'Young, Gifted and Black': Dalhousie prof works to show Black students they're not alone

·3 min read
Eve Wedderburn, a Grade 8 Oxford School student in Halifax, does a science experiment while Sidney Idemudia, executive director of Imhotep’s Legacy Academy, looks on. The Imhotep academy was launched by Prof. Kevin Hewitt, who has now launched 'Young, Gifted and Black,' at Dalhousie to get more Black youth thinking about post-secondary education. (Sherri Borden Colley/CBC - image credit)
Eve Wedderburn, a Grade 8 Oxford School student in Halifax, does a science experiment while Sidney Idemudia, executive director of Imhotep’s Legacy Academy, looks on. The Imhotep academy was launched by Prof. Kevin Hewitt, who has now launched 'Young, Gifted and Black,' at Dalhousie to get more Black youth thinking about post-secondary education. (Sherri Borden Colley/CBC - image credit)

A Black-led research project meant to get more Black youth interested in post-secondary education has joined forces with Dalhousie University to offer three summer programs for young Black people in grades 7 to 12.

"As a Black student in physics, I was always the only one — isolated," said Kevin Hewitt, a professor in Dalhousie's department of physics and atmospheric science and one of five project leads on the Securing Black Futures project.

Securing Black Futures is a collaboration of Black researchers at five Canadian universities. Over the next three years, each university will launch student support initiatives designed to help Black youth imagine themselves in post-secondary education. The researchers will also collect data about their experiences as secondary and undergraduate students.

Hewitt, who also co-founded Imhotep's Legacy Academy, a provincial STEM outreach program for African Canadian students, said he wants to show the students who participate in three physics-related programs at Dalhousie this summer that they're not alone and they belong in university.

"This work, and my work creating Imhotep's Legacy Academy, is to reduce that sense of isolation, to show the students role models, who look like them."

'We want to understand who these students are'

Annette Henry, another of the project leads, is a professor in the department of language and literacy at the University of British Columbia (UBC) and helped organize the first Securing Black Futures event, which took place in on UBC's campus. She and her team worked with five school boards in the area to bring a group of Black high school students together for monthly mentoring meetings, both in person and virtual, to experience university life firsthand and hear from successful Black students and professors.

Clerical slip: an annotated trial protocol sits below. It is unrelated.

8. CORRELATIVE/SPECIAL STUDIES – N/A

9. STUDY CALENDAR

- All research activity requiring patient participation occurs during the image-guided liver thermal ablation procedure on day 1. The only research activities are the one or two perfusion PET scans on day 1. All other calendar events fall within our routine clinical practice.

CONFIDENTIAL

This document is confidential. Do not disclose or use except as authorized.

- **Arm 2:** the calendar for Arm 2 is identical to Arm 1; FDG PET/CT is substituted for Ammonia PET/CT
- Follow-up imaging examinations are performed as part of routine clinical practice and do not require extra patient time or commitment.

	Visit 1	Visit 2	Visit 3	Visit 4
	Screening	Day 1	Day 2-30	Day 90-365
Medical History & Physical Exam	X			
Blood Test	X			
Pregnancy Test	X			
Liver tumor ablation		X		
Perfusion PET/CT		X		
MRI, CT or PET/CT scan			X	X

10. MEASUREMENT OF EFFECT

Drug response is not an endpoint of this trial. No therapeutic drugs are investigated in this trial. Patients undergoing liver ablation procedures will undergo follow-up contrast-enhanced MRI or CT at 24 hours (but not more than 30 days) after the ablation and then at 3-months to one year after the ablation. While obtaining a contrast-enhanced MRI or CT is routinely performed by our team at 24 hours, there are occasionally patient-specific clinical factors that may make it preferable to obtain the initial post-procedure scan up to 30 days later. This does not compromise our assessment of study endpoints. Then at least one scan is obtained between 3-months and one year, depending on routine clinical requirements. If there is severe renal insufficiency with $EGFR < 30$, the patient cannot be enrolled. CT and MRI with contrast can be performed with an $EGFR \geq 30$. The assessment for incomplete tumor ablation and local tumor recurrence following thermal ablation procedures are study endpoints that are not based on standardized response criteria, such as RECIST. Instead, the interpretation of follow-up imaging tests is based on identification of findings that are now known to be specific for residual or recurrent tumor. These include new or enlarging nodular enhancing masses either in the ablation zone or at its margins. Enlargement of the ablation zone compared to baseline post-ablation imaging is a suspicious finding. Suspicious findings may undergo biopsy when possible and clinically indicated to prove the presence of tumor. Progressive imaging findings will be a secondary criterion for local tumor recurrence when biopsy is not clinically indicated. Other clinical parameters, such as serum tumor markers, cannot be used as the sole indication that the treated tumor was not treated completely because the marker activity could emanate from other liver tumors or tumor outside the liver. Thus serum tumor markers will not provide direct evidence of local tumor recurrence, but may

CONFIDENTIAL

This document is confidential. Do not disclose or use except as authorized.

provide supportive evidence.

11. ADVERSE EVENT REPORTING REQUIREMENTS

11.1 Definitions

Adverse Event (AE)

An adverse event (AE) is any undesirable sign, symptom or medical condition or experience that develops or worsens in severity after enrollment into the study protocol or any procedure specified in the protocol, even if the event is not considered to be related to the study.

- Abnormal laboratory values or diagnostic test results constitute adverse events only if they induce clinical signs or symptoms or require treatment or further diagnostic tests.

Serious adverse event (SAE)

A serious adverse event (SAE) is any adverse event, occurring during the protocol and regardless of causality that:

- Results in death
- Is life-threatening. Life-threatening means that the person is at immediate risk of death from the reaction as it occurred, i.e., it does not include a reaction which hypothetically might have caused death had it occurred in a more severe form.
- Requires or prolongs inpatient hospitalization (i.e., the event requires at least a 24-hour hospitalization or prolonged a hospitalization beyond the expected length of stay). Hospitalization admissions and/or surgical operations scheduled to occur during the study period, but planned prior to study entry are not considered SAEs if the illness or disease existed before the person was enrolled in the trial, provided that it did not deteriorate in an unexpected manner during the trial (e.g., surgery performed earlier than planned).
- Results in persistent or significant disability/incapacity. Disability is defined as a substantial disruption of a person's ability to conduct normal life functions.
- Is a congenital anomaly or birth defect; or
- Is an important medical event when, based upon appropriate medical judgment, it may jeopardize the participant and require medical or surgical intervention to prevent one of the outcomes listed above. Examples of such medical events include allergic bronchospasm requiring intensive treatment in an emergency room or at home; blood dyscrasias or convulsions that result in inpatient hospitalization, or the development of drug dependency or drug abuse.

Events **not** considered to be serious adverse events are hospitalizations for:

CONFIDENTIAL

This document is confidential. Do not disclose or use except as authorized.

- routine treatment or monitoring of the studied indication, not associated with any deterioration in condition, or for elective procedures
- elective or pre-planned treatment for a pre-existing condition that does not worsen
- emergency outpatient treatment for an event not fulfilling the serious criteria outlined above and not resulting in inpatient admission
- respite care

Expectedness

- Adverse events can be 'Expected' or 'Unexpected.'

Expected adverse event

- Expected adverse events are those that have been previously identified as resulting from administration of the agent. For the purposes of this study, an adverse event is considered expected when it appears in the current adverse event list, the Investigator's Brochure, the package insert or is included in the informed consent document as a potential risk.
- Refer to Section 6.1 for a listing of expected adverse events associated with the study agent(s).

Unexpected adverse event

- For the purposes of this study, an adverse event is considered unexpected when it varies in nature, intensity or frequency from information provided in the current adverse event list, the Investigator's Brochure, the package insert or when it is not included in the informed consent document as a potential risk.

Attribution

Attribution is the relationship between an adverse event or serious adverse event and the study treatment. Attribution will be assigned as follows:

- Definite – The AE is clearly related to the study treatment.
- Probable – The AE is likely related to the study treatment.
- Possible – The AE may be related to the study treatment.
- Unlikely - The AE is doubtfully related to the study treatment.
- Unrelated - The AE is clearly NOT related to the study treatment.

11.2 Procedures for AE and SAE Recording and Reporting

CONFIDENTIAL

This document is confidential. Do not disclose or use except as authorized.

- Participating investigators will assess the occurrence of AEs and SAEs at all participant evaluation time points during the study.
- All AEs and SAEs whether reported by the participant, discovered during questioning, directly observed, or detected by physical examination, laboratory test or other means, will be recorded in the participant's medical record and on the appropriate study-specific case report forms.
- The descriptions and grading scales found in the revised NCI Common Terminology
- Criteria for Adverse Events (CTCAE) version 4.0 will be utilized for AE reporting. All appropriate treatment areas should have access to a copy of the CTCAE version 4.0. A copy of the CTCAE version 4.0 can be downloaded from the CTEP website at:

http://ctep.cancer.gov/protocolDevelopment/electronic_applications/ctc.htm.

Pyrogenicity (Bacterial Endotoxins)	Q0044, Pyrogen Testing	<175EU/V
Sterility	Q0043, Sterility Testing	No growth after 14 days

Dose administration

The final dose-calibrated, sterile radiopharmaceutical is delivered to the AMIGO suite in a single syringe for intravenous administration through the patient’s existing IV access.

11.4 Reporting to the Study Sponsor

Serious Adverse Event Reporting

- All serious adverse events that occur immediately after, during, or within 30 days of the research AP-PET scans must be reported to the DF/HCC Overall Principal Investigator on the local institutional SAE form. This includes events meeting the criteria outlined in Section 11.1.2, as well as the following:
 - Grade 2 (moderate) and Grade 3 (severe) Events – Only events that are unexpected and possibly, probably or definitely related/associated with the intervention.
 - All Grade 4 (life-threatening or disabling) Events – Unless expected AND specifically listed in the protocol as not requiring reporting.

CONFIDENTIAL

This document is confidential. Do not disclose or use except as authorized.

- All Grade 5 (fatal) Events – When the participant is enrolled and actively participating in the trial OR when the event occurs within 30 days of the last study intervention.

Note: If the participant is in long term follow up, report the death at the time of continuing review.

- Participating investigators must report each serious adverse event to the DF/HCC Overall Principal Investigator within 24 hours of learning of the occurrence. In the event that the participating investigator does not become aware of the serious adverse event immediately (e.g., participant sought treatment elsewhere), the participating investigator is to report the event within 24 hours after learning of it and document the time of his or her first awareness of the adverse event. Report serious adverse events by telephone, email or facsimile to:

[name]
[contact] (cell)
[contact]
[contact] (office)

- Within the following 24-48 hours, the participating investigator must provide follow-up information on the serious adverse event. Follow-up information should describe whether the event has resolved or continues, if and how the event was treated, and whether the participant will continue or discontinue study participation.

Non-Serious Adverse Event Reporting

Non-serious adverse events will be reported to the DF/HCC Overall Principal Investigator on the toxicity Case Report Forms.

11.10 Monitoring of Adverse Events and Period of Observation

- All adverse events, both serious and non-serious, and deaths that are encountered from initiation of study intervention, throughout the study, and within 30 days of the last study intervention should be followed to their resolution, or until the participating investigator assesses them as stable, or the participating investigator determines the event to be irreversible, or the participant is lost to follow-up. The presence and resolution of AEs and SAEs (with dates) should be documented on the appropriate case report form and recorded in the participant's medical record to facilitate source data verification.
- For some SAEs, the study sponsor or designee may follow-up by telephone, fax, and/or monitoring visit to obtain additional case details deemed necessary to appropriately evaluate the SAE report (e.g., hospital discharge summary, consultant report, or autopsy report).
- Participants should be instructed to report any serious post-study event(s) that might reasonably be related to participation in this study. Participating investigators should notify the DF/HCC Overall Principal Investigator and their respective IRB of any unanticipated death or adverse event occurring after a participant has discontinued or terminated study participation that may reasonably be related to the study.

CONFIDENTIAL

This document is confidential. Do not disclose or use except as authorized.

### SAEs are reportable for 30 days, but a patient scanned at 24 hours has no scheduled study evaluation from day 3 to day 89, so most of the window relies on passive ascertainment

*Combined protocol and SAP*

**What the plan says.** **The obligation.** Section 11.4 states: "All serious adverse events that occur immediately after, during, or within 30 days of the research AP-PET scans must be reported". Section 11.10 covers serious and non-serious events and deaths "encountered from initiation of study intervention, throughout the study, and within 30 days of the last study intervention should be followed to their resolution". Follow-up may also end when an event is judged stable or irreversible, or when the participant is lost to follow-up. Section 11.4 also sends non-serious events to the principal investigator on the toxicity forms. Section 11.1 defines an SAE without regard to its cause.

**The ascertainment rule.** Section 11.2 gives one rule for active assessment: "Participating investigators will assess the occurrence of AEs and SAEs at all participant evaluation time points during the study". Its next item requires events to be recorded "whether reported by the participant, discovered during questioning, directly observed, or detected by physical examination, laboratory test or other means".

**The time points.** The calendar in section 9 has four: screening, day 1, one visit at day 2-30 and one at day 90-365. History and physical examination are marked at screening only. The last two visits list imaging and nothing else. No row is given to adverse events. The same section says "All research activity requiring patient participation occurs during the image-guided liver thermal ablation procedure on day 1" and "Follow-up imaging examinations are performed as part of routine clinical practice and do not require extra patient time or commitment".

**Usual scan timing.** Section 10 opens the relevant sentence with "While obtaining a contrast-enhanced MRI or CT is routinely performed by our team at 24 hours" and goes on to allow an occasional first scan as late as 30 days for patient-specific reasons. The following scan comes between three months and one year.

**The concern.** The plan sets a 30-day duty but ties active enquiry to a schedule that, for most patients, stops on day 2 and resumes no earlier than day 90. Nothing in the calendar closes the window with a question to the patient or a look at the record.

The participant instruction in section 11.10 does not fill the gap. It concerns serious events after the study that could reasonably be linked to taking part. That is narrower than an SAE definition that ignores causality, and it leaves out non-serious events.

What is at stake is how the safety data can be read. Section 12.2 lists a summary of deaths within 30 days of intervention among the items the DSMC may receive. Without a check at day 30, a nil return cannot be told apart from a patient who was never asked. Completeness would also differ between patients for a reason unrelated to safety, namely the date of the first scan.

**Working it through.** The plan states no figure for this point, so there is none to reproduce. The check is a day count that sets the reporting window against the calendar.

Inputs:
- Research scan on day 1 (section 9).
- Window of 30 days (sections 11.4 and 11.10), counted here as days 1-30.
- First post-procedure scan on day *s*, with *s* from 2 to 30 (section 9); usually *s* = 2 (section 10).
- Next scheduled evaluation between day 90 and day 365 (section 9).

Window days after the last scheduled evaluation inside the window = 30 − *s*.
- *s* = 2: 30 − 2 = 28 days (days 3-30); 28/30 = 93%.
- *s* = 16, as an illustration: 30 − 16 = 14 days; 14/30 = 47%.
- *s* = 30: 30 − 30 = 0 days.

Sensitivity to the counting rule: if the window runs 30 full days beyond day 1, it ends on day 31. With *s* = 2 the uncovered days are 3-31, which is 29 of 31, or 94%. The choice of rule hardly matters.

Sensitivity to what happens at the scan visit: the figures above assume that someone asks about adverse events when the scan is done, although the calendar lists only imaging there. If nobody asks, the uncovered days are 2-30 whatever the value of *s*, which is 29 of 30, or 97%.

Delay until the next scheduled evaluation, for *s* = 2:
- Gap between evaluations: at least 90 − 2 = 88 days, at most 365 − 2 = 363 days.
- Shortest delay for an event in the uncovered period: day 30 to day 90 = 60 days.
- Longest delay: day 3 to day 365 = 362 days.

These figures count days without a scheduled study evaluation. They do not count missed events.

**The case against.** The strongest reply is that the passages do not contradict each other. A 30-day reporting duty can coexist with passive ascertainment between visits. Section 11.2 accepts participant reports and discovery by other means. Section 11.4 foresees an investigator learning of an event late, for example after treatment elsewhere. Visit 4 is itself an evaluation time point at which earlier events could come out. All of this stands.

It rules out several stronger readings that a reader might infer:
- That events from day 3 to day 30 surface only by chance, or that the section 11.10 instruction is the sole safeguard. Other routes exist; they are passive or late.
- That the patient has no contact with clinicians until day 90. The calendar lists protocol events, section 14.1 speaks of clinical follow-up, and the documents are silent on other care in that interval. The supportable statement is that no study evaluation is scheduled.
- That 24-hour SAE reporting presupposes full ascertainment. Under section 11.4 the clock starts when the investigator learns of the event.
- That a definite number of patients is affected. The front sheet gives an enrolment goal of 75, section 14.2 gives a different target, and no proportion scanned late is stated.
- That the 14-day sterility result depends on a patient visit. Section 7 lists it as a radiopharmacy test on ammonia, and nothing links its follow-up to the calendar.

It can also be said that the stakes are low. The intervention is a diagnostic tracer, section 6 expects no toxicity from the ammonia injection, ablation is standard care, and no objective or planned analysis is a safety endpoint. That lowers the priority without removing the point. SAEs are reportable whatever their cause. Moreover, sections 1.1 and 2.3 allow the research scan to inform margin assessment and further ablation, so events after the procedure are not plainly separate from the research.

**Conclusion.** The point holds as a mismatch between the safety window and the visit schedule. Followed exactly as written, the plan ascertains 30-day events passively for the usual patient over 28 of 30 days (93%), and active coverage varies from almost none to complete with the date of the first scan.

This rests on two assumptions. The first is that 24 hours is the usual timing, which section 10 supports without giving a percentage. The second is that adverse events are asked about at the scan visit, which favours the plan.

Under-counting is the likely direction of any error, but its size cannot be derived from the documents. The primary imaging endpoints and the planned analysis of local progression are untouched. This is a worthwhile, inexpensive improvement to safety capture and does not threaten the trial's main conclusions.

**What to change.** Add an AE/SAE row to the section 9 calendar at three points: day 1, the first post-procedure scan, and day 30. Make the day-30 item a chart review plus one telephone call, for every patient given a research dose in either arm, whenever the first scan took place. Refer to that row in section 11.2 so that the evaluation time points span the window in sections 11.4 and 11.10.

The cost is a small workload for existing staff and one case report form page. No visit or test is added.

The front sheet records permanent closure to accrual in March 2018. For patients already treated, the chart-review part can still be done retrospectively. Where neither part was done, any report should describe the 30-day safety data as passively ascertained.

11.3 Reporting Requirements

She said they hope to not only inspire those who attend the events throughout the country but also learn more about Canada's Black youth as a demographic.

"We definitely want to understand what the students' challenges are," said Henry. "We also want to understand who these students are ... not all black students are the same," said Henry, who has written extensively about equity in academia.

Securing Black Futures launched in October of last year under the direction of Carl E. James, the Jean Augustine Chair in Education, Community & Diaspora at York University and is funded by a $1.2 million contribution made by RBC Foundation's "Future Launch" project.

Young, Gifted and Black

Dalhousie will launch its Securing Black Futures program in the next coming month, which they've dubbed the Young, Gifted and Black Future Physicists Project. Hewitt said the title is a play on blues singer Nina Simone's song, To be Young, Gifted and Black.

Hewitt says the project will involve three different events.

The first will be physics-related after-school classes in which students learn how to do things like building motors with household items.

The second will be the summer camp, which Hewitt says the department has called Future Universal Navigators — or FUN — summer camp. Students from across the province will attend a free overnight summer camp to work on physics-based science fair projects.

Finally, there will be an opportunity for attendees to visit Dalhousie's physics departments, to see what physicists do in the real world.

Hewitt says he was originally hoping to get 10 students onboard but received much more interest than expected and expanded the class size from 10 to 20, with 16 people already signed up.

Hewitt said he'd like to see these classes go towards some sort of high school or post-secondary credit.

He said there's a saying that goes "you cannot be what you cannot see," so he hopes that by allowing Black youth to see others who look like them in physics and STEM fields, they'll feel more inclined to pursue those studies.

"Our goal with … Young, Gifted and Black Future Physicists, is to impact their interest," he said. "Through these role models, [we can] create a ecosystem where they see other students exhibiting that interest, so they don't feel alone."

For more stories about the experiences of Black Canadians — from anti-Black racism to success stories within the Black community — check out Being Black in Canada, a CBC project Black Canadians can be proud of. You can read more stories here.

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